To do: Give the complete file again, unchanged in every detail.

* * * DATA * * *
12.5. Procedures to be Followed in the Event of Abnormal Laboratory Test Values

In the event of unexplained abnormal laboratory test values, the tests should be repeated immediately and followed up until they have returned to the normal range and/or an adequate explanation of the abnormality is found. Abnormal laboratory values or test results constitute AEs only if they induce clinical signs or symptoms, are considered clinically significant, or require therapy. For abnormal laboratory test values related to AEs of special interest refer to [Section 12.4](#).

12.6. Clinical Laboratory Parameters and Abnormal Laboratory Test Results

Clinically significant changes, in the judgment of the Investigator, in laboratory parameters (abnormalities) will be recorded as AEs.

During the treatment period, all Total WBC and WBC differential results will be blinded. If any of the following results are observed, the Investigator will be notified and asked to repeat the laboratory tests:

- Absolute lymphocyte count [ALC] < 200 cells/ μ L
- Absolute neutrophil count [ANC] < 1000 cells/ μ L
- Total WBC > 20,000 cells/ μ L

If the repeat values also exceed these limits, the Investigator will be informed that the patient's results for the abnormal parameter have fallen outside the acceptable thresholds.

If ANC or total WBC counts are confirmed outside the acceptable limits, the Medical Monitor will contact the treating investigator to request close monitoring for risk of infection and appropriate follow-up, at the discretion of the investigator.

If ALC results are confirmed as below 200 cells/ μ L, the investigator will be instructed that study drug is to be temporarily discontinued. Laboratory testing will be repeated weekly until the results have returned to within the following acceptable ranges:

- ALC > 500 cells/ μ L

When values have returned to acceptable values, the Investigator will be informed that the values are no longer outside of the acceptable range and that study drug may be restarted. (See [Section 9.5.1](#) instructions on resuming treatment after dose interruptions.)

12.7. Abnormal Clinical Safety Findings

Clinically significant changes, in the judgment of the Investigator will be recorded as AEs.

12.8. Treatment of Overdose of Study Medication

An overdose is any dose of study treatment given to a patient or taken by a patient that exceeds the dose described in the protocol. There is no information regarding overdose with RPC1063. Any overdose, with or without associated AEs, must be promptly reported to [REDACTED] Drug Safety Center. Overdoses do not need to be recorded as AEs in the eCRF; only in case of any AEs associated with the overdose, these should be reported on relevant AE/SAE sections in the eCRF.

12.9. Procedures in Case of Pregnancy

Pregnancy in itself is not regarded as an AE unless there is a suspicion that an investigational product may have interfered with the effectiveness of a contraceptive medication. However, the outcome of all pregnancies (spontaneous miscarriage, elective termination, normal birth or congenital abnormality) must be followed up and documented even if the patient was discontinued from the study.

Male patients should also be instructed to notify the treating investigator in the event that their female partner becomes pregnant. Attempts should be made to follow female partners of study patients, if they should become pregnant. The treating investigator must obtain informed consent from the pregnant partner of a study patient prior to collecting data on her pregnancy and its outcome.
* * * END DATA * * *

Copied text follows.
12.5. Procedures to be Followed in the Event of Abnormal Laboratory Test Values

In the event of unexplained abnormal laboratory test values, the tests should be repeated immediately and followed up until they have returned to the normal range and/or an adequate explanation of the abnormality is found. Abnormal laboratory values or test results constitute AEs only if they induce clinical signs or symptoms, are considered clinically significant, or require therapy. For abnormal laboratory test values related to AEs of special interest refer to [Section 12.4](#).

12.6. Clinical Laboratory Parameters and Abnormal Laboratory Test Results

Clinically significant changes, in the judgment of the Investigator, in laboratory parameters (abnormalities) will be recorded as AEs.

During the treatment period, all Total WBC and WBC differential results will be blinded. If any of the following results are observed, the Investigator will be notified and asked to repeat the laboratory tests:

- Absolute lymphocyte count [ALC] < 200 cells/ μ L
- Absolute neutrophil count [ANC] < 1000 cells/ μ L
- Total WBC > 20,000 cells/ μ L

If the repeat values also exceed these limits, the Investigator will be informed that the patient's results for the abnormal parameter have fallen outside the acceptable thresholds.

If ANC or total WBC counts are confirmed outside the acceptable limits, the Medical Monitor will contact the treating investigator to request close monitoring for risk of infection and appropriate follow-up, at the discretion of the investigator.

If ALC results are confirmed as below 200 cells/ μ L, the investigator will be instructed that study drug is to be temporarily discontinued. Laboratory testing will be repeated weekly until the results have returned to within the following acceptable ranges:

- ALC > 500 cells/ μ L

When values have returned to acceptable values, the Investigator will be informed that the values are no longer outside of the acceptable range and that study drug may be restarted. (See [Section 9.5.1](#) instructions on resuming treatment after dose interruptions.)

12.7. Abnormal Clinical Safety Findings

Clinically significant changes, in the judgment of the Investigator will be recorded as AEs.

12.8. Treatment of Overdose of Study Medication

An overdose is any dose of study treatment given to a patient or taken by a patient that exceeds the dose described in the protocol. There is no information regarding overdose with RPC1063. Any overdose, with or without associated AEs, must be promptly reported to [REDACTED] Drug Safety Center. Overdoses do not need to be recorded as AEs in the eCRF; only in case of any AEs associated with the overdose, these should be reported on relevant AE/SAE sections in the eCRF.

12.9. Procedures in Case of Pregnancy

Pregnancy in itself is not regarded as an AE unless there is a suspicion that an investigational product may have interfered with the effectiveness of a contraceptive medication. However, the outcome of all pregnancies (spontaneous miscarriage, elective termination, normal birth or congenital abnormality) must be followed up and documented even if the patient was discontinued from the study.

Male patients should also be instructed to notify the treating investigator in the event that their female partner becomes pregnant. Attempts should be made to follow female partners of study patients, if they should become pregnant. The treating investigator must obtain informed consent from the pregnant partner of a study patient prior to collecting data on her pregnancy and its outcome.